Motorists to get better views by lowering of Clontarf wall

Wall must be kept at knee height to stop walkers falling into the sea

The wooden bridge to Bull Island at Clontarf, Dublin. The new wall was built as part of  a €5m  Clontarf cycle path which is due to be completed in April

The wooden bridge to Bull Island at Clontarf, Dublin. The new wall was built as part of a €5m Clontarf cycle path which is due to be completed in April

 

Work is expected to begin this year to reduce the height of a newly-built Clontarf flood defence wall in Dublin which obscures motorists’ views of the sea.

The wall was built as part of the €5 million Clontarf cycle path which is due to be completed this month. Work on the 2km path began two years ago.

However, the council has decided to trim up to 30cm off the height of a section of the wall along almost half a kilometre opposite St Anne’s Park.

Following a long-running dispute with local residents and the commissioning of expert reports, the council in April last year agreed to reduce the height of the wall by 30cm. However, in a report to councillors on Monday, senior engineer Christopher Manzira said it would not be possible to reduce the height by 30cm for the entirety of the 470m section because this would make it so low in parts there would be a danger of walkers toppling over into the sea.

“In order to provide some protection against pedestrians falling into the lagoon it is proposed that the minimum height of wall should be knee-high,” he said. Knee height has been defined by the council as 50cm.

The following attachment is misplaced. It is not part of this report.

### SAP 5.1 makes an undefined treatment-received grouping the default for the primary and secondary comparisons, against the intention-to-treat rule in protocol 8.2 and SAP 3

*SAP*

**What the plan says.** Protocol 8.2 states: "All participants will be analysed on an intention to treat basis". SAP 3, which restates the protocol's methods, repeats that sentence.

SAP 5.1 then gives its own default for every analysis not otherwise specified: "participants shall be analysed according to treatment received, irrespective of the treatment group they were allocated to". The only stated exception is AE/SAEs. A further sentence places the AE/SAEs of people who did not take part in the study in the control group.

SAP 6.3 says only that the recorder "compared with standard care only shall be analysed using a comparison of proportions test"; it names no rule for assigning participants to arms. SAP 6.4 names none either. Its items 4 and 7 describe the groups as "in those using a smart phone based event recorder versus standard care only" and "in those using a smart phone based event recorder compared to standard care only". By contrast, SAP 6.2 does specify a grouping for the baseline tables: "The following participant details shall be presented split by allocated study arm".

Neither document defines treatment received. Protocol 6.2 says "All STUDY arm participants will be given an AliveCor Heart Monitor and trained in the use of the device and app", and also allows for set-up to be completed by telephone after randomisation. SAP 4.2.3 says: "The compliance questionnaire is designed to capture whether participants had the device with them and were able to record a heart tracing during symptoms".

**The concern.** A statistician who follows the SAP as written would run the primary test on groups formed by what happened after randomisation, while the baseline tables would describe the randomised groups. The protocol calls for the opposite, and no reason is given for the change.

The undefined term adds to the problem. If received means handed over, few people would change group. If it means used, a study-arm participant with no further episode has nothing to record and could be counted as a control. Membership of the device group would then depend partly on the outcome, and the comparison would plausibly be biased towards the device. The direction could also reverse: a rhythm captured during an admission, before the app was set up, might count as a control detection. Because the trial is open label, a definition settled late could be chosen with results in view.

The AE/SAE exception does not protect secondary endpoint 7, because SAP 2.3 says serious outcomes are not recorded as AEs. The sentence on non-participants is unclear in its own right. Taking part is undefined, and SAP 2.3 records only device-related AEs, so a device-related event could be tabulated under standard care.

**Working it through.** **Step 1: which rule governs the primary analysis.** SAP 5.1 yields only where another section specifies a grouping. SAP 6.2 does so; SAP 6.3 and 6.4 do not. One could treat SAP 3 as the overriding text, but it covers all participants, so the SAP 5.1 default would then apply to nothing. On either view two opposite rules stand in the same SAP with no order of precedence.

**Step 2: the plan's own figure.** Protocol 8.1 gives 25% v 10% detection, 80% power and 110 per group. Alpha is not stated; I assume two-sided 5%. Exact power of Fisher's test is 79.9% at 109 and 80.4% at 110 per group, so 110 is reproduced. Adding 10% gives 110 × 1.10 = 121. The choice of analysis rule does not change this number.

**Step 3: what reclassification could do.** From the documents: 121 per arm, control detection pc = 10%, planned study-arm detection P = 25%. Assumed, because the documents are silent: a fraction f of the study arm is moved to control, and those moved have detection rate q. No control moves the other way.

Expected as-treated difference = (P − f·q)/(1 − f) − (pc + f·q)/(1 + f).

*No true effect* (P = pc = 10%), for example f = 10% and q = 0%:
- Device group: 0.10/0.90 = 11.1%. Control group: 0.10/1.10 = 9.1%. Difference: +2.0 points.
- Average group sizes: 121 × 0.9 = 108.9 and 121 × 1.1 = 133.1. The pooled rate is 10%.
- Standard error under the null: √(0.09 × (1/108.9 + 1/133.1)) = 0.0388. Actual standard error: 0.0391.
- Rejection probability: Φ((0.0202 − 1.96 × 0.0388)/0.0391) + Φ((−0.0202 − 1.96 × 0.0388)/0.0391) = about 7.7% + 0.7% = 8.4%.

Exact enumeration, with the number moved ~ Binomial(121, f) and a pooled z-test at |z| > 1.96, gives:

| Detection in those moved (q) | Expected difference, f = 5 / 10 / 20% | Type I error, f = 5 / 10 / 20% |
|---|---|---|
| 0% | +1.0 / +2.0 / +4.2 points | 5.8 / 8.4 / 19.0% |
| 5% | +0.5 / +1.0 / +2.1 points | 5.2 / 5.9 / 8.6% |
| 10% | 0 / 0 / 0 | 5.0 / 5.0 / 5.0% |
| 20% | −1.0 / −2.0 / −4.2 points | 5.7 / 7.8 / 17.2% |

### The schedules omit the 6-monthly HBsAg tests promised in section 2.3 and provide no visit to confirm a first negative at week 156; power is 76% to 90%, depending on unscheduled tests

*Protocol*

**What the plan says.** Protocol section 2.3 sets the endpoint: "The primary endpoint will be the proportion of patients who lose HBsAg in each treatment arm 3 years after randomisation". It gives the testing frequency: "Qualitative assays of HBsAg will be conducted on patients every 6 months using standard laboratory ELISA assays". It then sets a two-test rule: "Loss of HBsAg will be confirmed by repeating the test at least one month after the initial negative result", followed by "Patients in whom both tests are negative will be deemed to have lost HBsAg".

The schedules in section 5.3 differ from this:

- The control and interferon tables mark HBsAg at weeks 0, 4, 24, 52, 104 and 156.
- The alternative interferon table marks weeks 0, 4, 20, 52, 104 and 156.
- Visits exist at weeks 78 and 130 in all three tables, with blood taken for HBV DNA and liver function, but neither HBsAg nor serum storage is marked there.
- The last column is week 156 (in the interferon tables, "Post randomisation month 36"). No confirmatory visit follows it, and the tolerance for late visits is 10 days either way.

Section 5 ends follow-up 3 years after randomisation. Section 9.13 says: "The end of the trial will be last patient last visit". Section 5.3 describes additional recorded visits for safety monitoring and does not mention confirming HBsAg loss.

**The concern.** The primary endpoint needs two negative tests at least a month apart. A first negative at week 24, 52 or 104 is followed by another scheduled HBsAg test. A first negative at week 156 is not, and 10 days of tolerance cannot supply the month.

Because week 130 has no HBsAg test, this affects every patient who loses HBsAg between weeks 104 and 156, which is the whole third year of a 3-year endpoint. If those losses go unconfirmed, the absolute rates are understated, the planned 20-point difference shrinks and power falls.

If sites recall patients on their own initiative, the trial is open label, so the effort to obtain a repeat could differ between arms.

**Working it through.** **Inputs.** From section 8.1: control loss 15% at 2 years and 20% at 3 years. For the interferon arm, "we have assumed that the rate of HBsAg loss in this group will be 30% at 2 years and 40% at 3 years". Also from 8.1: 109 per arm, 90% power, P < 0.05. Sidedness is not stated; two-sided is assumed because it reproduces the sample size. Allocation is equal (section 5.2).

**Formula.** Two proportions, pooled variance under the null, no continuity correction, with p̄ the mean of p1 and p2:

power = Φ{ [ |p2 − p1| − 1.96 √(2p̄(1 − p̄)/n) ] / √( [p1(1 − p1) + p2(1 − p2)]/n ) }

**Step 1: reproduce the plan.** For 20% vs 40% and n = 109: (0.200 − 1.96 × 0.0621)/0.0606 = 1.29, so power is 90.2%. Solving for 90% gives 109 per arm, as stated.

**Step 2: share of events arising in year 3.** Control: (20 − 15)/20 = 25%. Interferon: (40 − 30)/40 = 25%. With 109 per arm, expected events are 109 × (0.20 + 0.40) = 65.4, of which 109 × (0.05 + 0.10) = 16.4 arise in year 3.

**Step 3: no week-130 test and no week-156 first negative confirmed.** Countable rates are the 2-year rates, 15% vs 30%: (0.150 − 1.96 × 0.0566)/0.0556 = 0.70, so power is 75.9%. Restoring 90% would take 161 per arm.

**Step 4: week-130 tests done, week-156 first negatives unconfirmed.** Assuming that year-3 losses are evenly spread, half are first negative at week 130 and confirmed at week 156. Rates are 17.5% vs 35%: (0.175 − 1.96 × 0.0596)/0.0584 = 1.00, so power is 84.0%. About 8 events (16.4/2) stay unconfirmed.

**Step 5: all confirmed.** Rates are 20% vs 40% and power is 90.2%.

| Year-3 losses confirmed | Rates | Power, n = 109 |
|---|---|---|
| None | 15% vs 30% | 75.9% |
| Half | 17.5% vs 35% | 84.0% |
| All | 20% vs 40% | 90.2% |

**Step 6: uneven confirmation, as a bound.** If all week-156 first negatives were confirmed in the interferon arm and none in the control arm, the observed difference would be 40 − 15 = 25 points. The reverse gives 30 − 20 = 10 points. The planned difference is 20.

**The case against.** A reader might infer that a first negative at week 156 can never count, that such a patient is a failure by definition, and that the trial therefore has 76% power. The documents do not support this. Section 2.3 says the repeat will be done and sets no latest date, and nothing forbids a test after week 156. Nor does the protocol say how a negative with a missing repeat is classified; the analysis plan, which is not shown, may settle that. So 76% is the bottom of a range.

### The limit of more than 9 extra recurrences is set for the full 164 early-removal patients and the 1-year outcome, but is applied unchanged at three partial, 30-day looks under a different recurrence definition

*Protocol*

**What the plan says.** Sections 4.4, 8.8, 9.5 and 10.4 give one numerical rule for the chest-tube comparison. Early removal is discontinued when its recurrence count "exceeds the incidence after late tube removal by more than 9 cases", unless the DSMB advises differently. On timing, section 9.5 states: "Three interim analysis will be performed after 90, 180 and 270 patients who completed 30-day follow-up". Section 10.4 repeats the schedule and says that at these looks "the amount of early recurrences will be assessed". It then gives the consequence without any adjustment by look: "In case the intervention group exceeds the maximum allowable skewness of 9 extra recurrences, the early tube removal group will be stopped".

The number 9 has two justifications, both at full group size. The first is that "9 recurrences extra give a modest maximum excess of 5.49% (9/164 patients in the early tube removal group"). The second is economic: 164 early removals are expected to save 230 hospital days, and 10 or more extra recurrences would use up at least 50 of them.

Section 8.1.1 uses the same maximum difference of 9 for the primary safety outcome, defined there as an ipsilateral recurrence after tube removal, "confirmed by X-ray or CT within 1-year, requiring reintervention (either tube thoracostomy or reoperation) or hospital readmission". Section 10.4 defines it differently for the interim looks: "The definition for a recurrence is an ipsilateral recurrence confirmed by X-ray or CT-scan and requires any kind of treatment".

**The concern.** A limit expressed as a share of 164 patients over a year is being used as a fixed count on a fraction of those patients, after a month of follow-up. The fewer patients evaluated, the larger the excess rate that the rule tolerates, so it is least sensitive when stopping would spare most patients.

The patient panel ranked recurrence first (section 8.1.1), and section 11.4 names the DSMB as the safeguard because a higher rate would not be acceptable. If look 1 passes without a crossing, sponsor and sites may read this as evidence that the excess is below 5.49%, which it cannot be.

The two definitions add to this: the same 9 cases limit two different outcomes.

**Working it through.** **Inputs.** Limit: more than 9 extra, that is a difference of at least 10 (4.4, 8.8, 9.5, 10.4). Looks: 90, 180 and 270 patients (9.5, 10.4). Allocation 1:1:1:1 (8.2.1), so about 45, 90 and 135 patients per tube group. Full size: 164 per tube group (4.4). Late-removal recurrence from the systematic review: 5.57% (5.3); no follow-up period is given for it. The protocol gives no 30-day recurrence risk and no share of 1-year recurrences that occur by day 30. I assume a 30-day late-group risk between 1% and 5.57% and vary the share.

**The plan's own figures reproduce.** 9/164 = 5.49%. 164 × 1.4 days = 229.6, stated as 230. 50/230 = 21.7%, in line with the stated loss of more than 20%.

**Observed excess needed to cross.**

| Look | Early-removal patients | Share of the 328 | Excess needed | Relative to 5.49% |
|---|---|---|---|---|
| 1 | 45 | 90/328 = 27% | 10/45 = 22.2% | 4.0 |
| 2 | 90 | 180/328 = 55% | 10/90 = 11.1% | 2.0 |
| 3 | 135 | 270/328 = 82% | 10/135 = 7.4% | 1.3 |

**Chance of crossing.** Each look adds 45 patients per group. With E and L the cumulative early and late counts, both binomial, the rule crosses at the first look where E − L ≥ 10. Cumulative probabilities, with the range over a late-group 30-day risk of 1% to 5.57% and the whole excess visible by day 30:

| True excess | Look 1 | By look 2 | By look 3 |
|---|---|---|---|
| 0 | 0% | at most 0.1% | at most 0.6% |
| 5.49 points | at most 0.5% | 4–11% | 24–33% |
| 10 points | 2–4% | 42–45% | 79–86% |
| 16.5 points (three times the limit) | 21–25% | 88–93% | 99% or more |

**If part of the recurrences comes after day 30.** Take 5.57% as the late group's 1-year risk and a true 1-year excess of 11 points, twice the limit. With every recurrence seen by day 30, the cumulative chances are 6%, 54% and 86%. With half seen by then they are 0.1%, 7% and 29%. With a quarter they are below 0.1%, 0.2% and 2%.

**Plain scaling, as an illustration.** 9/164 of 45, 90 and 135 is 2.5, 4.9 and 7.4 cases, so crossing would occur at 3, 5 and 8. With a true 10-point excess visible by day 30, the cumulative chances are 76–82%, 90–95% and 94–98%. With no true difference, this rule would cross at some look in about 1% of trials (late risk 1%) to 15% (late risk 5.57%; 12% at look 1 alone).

The council considered mounting a railing into the 180m section of wall that risked causing the trip hazard, but, Mr Manzira said it “concluded, in consultation with community representatives, that such alternatives would be less favourable as it is unlikely to enhance the visual amenity. Further, such alternatives would hinder the possibility of sitting on the wall.”

Pedestrians and cyclists

The wall does not obscure the views of Dublin Bay for pedestrians and cyclists using the new path, and the section being reduced is not opposite any houses. However, the council has said that if the wall was not lowered motorists would have restricted views of the sea.

class="no_name">Mr Manzira said cutting the wall height reduced the protection offered against tidal flooding. “The lowering of the wall by 300mm will mean that this portion of wall will only provide flood protection against a 100-year tidal event rather than the national standard of the 200-year tidal event.”

Work to reduce the wall is expected to take six to eight weeks to complete, but will not be undertaken until later this year following a public consultation process. However, if work is not completed by October it must be halted and restarted in April 2018 to accommodate the needs of migratory birds, particularly Brent geese.

The partial demolition of the wall had been expected to cost €500,000. However, Mr Manzira said the council hoped to be able to reduce this cost.

Demolition work

The demolition work will not be undertaken at weekends or during peak commuting times to lessen the impact on cyclists and walkers using the new path.

The cycle path, which runs along Dublin Bay from Fairview to Sutton, was put in place in the early 1990s but a gap was left between Causeway Road and the Wooden Bridge because no solution could be found to building on the environmentally-sensitive lagoon.

A plan, which was never implemented, was drawn up in 2008 involving a pile-supported promenade and cable-stay bridging out over the lagoon. It was to cost up to €14 million, or €7 million per kilometre. Instead, the €5 million path due to be completed this month involved reducing the width of the road to facilitate the cycle route.